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Premier Nutrition Titan Protein Bar vs. Quest Nutrition Protein Bar

With the literally dozens and dozens of options for protein bars, it can be tough to decide which brand to go with. We've decided to pit two of the biggest names in protein bars against each other to see which one is a better investment. Today, we'll be exploring the pros and cons behind the Premier Nutrition Titan Protein Bar and the Quest Nutrition Protein Bar.


Premier Nutrition Titan Protein Bar


Where can I buy it?


Pros of Premier Nutrition Titan Protein Bar:


The Titan Protein Bar from Premier Nutrition contains a great blend of protein with Soy Protein Isolate, Whey Protein Concentrate, and Milk Protein Isolate. The benefit to having this type of blend is the extended release of amino acids. Having a greater amount of amino acids over a longer period of time may promote lean muscle gains while protecting current levels of muscle tissue. What's more, with 26 grams of blended protein, the Titan Protein Bar may be able to help suppress your appetite or at least keep your stomach quiet until you find a nutritious meal. (1-6)


Cons of Premier Nutrition Titan Protein Bar:


The two main concerns we have about the Titan Protein Bar is the amount of sugar alcohol and soy contained within. If you are avoiding soy, as many people seem to be doing, then the Titan Protein Bar is not going to fit in with your soy-free diet. Not only does it contain a soy isolate protein but it also contains soy lecithin.


As for the sugar alcohol, it contains 19 grams of the sugar alcohol called Maltitol. 19 grams! That is a lot for a sugar alcohol. For those with IBS or sensitive stomachs, Maltitol may cause a number of issues including stomach pains and diarrhea.



Quest Nutrition Protein Bar


Where can I buy it?


Pros of Quest Nutrition Protein Bar:


The ideal post-workout protein bar, Quest Nutrition has become very famous with these immensely popular supplements. Their protein bars contain an isolate blend of milk and whey protein. Other than that, there isn't much else to their bars. Unlike most protein bars, Quest has a very short list of ingredients. Along with 20 grams of protein, you'll also get 14 grams of fibre in every bar. Although you'll be getting plenty of amino acids with this protein bar, they are from an isolate source, meaning fast digesting. It's best to eat a Quest bar first thing in the morning, pre, or post-workout.


Cons of Quest Nutrition Protein Bar:


Quest shares the same problem that Titan does; however, Quest offers a remedy.


SOME Quest protein bars do contain sugar alcohol and/or the artificial sweetener, Sucralose. If you can't handle sugar alcohols, you're in luck as Quest offers a natural line of their protein bars. This natural line is free from sugar alcohol and artificial sweeteners, which means a few grams of sugar but that's cancelled out by the 14 grams of fibre!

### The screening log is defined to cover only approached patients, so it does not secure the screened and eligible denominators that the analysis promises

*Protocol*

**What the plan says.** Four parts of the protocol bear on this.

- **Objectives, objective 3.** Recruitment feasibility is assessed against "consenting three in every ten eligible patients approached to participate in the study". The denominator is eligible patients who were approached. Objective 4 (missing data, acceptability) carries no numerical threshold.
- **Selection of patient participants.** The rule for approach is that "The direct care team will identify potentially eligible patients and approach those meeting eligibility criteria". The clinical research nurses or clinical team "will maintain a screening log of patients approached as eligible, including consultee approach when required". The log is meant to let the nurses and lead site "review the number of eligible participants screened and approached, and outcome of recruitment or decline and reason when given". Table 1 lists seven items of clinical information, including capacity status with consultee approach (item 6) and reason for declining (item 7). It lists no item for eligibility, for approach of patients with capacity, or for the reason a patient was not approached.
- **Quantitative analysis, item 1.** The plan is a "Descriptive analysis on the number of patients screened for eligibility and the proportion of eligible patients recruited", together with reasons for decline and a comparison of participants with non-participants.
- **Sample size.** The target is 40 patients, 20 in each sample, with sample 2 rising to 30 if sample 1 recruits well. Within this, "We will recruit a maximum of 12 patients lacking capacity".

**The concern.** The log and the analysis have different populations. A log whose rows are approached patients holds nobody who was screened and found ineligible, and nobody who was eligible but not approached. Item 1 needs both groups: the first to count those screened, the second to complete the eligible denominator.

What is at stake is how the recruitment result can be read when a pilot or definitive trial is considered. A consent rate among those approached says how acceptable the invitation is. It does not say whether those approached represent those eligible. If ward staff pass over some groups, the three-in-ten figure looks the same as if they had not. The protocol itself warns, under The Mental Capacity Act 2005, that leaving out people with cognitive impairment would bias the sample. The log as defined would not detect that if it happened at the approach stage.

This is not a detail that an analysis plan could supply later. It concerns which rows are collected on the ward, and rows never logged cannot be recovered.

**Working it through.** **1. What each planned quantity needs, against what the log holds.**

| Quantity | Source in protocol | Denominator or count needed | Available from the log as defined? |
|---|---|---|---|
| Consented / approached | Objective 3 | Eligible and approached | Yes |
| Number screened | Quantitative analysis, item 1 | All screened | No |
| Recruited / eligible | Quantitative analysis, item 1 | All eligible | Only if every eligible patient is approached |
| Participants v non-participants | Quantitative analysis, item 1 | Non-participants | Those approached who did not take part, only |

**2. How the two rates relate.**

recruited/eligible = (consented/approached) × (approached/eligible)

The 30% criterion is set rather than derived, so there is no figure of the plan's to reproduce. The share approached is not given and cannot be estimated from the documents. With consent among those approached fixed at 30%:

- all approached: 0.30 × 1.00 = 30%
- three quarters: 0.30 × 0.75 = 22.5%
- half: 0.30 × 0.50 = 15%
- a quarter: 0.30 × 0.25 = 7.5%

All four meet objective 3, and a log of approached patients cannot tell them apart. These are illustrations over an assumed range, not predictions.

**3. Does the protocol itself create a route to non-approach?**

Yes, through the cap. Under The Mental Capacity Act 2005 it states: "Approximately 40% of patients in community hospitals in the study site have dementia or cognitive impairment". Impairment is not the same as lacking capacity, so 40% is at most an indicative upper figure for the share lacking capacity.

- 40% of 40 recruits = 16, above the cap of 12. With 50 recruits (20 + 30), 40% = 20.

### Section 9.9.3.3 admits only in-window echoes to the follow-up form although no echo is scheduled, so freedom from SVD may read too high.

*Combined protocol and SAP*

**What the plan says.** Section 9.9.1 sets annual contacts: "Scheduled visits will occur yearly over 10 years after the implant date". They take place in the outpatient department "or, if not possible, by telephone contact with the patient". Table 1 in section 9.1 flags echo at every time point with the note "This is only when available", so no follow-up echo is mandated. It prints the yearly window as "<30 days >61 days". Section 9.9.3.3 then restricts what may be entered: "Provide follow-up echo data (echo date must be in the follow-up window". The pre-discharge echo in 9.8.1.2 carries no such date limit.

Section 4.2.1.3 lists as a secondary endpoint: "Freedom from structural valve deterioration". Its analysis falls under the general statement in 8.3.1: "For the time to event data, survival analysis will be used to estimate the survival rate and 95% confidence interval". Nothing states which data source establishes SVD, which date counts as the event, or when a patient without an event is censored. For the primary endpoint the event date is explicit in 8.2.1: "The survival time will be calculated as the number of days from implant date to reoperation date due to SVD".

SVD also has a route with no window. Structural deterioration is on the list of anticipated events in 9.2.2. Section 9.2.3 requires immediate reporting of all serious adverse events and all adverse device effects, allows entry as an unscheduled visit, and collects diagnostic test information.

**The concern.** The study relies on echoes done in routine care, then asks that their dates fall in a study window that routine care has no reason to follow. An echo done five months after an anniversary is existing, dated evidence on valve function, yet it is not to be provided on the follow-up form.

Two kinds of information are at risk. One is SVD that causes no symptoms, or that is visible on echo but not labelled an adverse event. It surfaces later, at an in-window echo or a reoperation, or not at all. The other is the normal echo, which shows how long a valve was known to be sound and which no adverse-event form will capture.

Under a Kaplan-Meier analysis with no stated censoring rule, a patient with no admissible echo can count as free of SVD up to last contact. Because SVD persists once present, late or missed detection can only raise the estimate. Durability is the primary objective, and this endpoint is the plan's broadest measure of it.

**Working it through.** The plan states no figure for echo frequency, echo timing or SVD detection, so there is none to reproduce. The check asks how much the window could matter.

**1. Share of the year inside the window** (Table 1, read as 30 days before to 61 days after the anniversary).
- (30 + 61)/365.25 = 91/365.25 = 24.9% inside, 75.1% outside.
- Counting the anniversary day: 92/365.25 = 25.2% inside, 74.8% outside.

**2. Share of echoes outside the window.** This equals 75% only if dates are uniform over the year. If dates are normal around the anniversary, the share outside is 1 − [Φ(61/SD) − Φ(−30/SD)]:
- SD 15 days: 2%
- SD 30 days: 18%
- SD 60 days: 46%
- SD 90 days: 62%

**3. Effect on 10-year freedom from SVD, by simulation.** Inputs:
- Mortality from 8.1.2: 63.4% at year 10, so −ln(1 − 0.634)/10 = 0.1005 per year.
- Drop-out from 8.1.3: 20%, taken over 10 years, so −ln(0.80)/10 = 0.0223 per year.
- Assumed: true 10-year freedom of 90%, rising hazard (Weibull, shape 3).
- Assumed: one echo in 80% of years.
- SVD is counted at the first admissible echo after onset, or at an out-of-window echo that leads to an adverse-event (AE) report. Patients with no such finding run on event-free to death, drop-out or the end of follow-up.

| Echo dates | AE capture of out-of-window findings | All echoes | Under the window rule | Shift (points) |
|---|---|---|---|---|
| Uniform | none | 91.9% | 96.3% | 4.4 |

Which One Should You Buy?


Hands down, Quest is the clear winner of this protein battle; however, we wouldn't rule out the Titan protein bar. The Titan protein bar features a more complex protein blend, allowing for immediate and extended release of amino acids into the body. If you can handle the sugar alcohols present in the Titan protein bar then it can definitely be a useful supplement in your line-up. If you want to stick to the more natural option, we highly recommend going with the Quest Nutrition protein bar.




  1. Tsutsumi R, Tsutsumi YM. Peptides and proteins in whey and their benefits for human health. Austin J Nutri Food Sci 2014;1(1): 1002


  1. Blomstrand E, Eliasson J, Karlsson HK, Köhnke R. Branched-chain amino acids activate key enzymes in protein synthesis after physical exercise. J Nutr. 2006 Jan;136(1 Suppl):269S-73S.


  1. Norton, Layne, Layman, Donald. Leucine Regulates Translation Initiation of Protein Synthesis in Skeletal Muscle after Exercise. J. Nutr. February 2006 vol. 136 no. 2 533S-537S.


  1. Negro M, Giardina S, Marzani B, Marzatico F. Branched-chain amino acid supplementation does not enhance athletic performance but affects muscle recovery and the immune system. J Sports Med Phys Fitness. 2008 Sep;48(3):347-51.


  1. Mourier A, Bigard AX, de Kerviler E, Roger B, Legrand H, Guezennec CY. Combined effects of caloric restriction and branched-chain amino acid supplementation on body composition and exercise performance in elite wrestlers. Int J Sports Med. 1997 Jan;18(1):47-55.


  1. De Lorenzo A, Petroni ML, Masala S, Melchiorri G, Pietrantuono M, Perriello G, Andreoli A. Effect of acute and chronic branched-chain amino acids on energy metabolism and muscle performance. Diabetes Nutr Metab. 2003 Oct-Dec;16(5-6):291-7.
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